Probiotics are yeasts and live bacteria that are beneficial to your digestive system and overall health. Our bodies are full of both good and bad bacteria. Probiotics are essential for keeping your gut healthy as you age. You can find probiotics in supplement form, and they’re also present in certain foods, such as yogurt.
Types of Probiotics
Several types of bacteria are classified as probiotics, and they all have different beneficial qualities for seniors and other age groups. Lactobacillus is the most common, and it is found in fermented foods and yogurt. Certain strains can prevent diarrhea and help those who are lactose intolerant. Bifidobacterium is found in most dairy products and can ease the symptoms of irritable bowel syndrome. Saccharomyces boulardii is a yeast that’s found in probiotics; it’s known to help treat diarrhea and other digestive issues.
They Can Help You Lose Weight
Probiotics can help you lose weight, which will increase your quality of life further if you're carrying a few extra pounds. Scientists believe that probiotics prevent the absorption of dietary fat so that your body harvests fewer calories from the foods that you eat. They can fight obesity by releasing the appetite-reducing hormone GLP-1. An increase in GLP-1 helps you burn more calories and fat, leading to a decrease in fat storage.
The Benefits of Probiotics
Probiotics send food through your digestive system by influencing the nerves that control gut movement. Along with gut health, they are useful for treating urinary and vaginal infections and eczema. They also might play a role in preventing allergies and colds. Researchers have found that probiotic supplements can improve mood and mental health disorders. Bifidobacterium and Lactobacillus strains, in particular, are linked to improvements in autism, anxiety, depression, and obsessive-compulsive disorder.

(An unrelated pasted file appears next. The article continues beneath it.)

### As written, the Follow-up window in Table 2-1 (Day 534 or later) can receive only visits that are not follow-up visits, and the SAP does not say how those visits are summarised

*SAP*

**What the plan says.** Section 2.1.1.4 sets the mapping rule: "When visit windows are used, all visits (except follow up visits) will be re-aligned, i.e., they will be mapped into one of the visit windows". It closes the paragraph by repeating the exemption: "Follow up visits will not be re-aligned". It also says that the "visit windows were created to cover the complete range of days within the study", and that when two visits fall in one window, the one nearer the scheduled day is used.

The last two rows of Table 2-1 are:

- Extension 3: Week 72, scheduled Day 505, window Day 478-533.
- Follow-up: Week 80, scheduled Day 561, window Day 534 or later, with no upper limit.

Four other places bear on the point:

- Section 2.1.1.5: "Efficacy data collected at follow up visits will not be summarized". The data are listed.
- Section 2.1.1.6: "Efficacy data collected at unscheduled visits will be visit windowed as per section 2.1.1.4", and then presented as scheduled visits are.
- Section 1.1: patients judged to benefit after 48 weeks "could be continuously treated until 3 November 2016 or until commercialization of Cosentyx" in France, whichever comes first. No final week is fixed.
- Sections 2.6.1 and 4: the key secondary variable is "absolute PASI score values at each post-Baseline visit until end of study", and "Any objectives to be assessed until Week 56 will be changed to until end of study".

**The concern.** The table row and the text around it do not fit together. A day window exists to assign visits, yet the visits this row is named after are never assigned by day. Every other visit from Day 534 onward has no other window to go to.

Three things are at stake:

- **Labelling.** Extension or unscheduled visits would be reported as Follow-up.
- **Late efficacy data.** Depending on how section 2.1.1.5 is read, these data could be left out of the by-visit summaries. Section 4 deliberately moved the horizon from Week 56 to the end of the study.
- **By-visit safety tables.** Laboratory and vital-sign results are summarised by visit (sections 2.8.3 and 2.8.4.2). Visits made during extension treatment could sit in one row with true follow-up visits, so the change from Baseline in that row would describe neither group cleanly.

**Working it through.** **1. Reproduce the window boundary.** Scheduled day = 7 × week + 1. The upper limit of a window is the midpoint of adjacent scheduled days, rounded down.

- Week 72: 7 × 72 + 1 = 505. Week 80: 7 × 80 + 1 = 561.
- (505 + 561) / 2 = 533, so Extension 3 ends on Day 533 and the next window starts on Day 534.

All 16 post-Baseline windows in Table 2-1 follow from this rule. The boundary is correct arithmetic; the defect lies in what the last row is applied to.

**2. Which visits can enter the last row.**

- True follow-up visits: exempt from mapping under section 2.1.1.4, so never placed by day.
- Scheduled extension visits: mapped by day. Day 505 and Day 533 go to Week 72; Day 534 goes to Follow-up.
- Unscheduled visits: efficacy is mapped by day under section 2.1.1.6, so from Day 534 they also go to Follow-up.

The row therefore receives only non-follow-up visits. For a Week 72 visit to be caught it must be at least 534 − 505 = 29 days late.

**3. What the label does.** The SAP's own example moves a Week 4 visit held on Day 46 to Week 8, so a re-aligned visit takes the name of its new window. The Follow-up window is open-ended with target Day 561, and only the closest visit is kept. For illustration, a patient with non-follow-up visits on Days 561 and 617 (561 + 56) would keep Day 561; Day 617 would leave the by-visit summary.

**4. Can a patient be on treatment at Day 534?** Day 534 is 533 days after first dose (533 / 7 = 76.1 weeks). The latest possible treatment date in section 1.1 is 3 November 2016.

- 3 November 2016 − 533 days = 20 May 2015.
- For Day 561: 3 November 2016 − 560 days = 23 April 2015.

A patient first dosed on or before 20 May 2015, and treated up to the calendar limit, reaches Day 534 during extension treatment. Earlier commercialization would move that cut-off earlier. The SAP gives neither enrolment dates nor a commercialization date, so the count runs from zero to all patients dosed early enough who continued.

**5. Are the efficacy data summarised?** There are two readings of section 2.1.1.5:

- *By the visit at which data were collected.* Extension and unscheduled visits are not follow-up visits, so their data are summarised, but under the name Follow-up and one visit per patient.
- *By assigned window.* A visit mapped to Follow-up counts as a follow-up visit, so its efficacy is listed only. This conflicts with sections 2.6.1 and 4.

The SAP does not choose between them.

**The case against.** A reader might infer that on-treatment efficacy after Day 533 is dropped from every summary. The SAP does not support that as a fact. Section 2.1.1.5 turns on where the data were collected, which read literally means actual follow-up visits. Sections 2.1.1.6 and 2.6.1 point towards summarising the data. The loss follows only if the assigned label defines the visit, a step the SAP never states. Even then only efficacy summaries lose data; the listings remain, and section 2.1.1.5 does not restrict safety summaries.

Some probiotic strains can lower cholesterol and blood pressure, keeping your heart healthy. They break down bile and prevent it from being reabsorbed into the stomach and entering the blood as cholesterol. Probiotics can reduce inflammatory responses in those with milk allergies.
Over 1 million people in the United States alone have Crohn's disease, ulcerative colitis, or inflammatory bowel disease. Many types of probiotics have improved symptoms in these conditions and are just as effective as prescription medication. Probiotics boost the immune system and prevent the growth of harmful bacteria in the gut. They promote the production of natural antibodies in the body. A study on children found that taking certain strains of probiotics reduced the severity of respiratory infections.
You should talk to your doctor before starting supplementation with probiotics if you are currently taking a prescription drug or antibiotic. You may also need to avoid probiotic supplements if you have a weakened immune system or are allergic to dairy products.
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